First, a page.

The beginning of the year is usually a good time for taking stock. However, there are three reasons why it is particularly important this year to carry out a spring clean of your staff contracts.
A working practice revolution is going on. The emergence of the gig economy has seen conventional employment roles supplemented, and in some cases replaced, by more flexible arrangements such as casual worker agreements and zero hours contracts. So far, our employment laws have lagged behind, however, changes taking place on 6 April 2020 indicate a turning of the tide.
Currently, an employer is required to provide a written contract, or more accurately a statement of particulars of employment containing prescribed information, to an employee within two months of their employment commencing. However, as of April, this requirement will apply from the first day of employment and organisations will also be obliged to provide such information to workers, a wider category of staff which includes temporary or seasonal staff, casual workers and other individuals who would not be considered employees. To further complicate matters, the information which must be provided is changing too, although transitional arrangements mean that employers do not need to update their contracts with existing employees (not workers) before the changes take effect. If you do not have written contracts for your staff, or only provide these to employees, it would make sense to start preparing for April now.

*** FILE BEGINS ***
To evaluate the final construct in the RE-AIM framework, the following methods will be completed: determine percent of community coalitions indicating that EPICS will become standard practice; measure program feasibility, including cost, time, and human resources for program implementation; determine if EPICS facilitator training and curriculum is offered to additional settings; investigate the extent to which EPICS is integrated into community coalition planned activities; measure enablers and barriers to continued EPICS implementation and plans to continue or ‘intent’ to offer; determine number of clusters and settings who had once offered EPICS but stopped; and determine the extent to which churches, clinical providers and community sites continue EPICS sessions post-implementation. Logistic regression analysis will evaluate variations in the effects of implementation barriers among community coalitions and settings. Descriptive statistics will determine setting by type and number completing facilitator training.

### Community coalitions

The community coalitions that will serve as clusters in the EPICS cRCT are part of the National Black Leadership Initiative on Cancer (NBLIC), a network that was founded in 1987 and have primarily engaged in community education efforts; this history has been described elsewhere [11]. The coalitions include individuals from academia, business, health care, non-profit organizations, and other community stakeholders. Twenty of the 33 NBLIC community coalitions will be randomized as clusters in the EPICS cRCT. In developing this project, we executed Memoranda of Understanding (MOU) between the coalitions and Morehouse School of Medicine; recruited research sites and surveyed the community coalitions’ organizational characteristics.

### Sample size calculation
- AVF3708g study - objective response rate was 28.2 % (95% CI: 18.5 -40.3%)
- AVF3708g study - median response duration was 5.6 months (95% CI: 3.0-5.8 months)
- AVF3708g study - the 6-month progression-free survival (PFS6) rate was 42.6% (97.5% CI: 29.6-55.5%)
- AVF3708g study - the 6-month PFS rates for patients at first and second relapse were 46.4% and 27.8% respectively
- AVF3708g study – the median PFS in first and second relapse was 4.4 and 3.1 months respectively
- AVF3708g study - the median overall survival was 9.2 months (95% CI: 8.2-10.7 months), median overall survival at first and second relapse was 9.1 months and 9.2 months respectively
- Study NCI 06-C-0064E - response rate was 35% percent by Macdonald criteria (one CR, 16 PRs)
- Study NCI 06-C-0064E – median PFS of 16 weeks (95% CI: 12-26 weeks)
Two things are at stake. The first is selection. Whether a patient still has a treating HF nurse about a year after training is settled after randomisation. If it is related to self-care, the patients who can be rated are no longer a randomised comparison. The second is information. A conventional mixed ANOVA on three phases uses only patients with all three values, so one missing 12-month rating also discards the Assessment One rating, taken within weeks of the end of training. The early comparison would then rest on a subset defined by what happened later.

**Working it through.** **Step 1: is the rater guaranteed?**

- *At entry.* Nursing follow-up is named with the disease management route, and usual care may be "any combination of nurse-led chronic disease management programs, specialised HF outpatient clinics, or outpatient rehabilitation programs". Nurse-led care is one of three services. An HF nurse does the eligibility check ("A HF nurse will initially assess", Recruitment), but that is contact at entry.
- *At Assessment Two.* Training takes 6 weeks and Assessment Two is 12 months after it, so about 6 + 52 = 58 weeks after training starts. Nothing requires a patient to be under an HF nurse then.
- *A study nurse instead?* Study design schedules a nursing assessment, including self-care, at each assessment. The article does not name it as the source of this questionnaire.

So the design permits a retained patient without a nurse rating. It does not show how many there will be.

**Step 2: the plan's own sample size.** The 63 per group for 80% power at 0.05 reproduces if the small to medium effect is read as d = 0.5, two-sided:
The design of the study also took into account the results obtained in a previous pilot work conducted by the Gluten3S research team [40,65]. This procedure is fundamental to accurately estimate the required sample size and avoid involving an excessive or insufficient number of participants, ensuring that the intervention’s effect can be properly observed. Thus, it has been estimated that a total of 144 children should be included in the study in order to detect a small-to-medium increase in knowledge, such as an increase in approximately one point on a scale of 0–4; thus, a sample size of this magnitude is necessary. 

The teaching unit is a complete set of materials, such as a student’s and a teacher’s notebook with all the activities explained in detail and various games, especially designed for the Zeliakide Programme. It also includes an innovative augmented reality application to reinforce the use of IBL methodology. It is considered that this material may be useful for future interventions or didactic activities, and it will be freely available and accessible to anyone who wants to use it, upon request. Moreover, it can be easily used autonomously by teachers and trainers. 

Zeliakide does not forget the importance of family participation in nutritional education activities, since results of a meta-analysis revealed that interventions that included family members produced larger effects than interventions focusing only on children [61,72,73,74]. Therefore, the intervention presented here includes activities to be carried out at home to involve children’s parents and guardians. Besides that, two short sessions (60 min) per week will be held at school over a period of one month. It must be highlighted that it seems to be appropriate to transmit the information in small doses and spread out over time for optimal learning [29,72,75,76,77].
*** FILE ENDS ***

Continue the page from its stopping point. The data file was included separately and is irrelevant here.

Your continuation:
At the same time that businesses are being required to formalise their working arrangements with staff engaged directly, HMRC is cracking down on ‘disguised employment’ through IR35 – tax rules concerning individuals engaged via intermediaries, such as personal service companies. IR35 has been around for a while, however, from April the responsibility for determining whether the rules apply will shift from the intermediary to the engager, together with the liability for income tax and National Insurance contributions.
If you engage a contractor via a limited company then you need to consider whether if they were engaged by your business directly, they would be an employee or self-employed. This is not a straight-forward question and there a number of factors to take into account including whether the contractor is personally required to do the work in question and the extent to which they work under your control. If IR35 applies, tax and National Insurance contributions will need to be paid on the contractor’s earnings.
As several recent high-profile cases have shown, the reality of the relationship rather than the wording of the contract determines whether someone is an employee or a worker or genuinely self-employed. Staff contracts therefore need to be regularly updated, particularly where an individual who starts working on a casual basis is given regular hours, or a contractor ends up working predominantly or exclusively for a business alongside employees. If IR35 applies, affected contractors will understandably expect rights which reflect that they are being treated as employed for tax purposes. Ignoring employment status is not recommended as misjudging an individual’s rights can be a chastening and costly experience in the employment tribunal.
In the Employment team, we are regularly asked to help clients determine employment status, decide whether IR35 applies, and prepare contracts for employees, workers and self-employed contractors. In our view, it is better to start preparing for the forthcoming changes now as they are likely to be the tip of the iceberg when it comes to the law catching up with developing working practices.
Paul Clark, Partner and Head of Employment.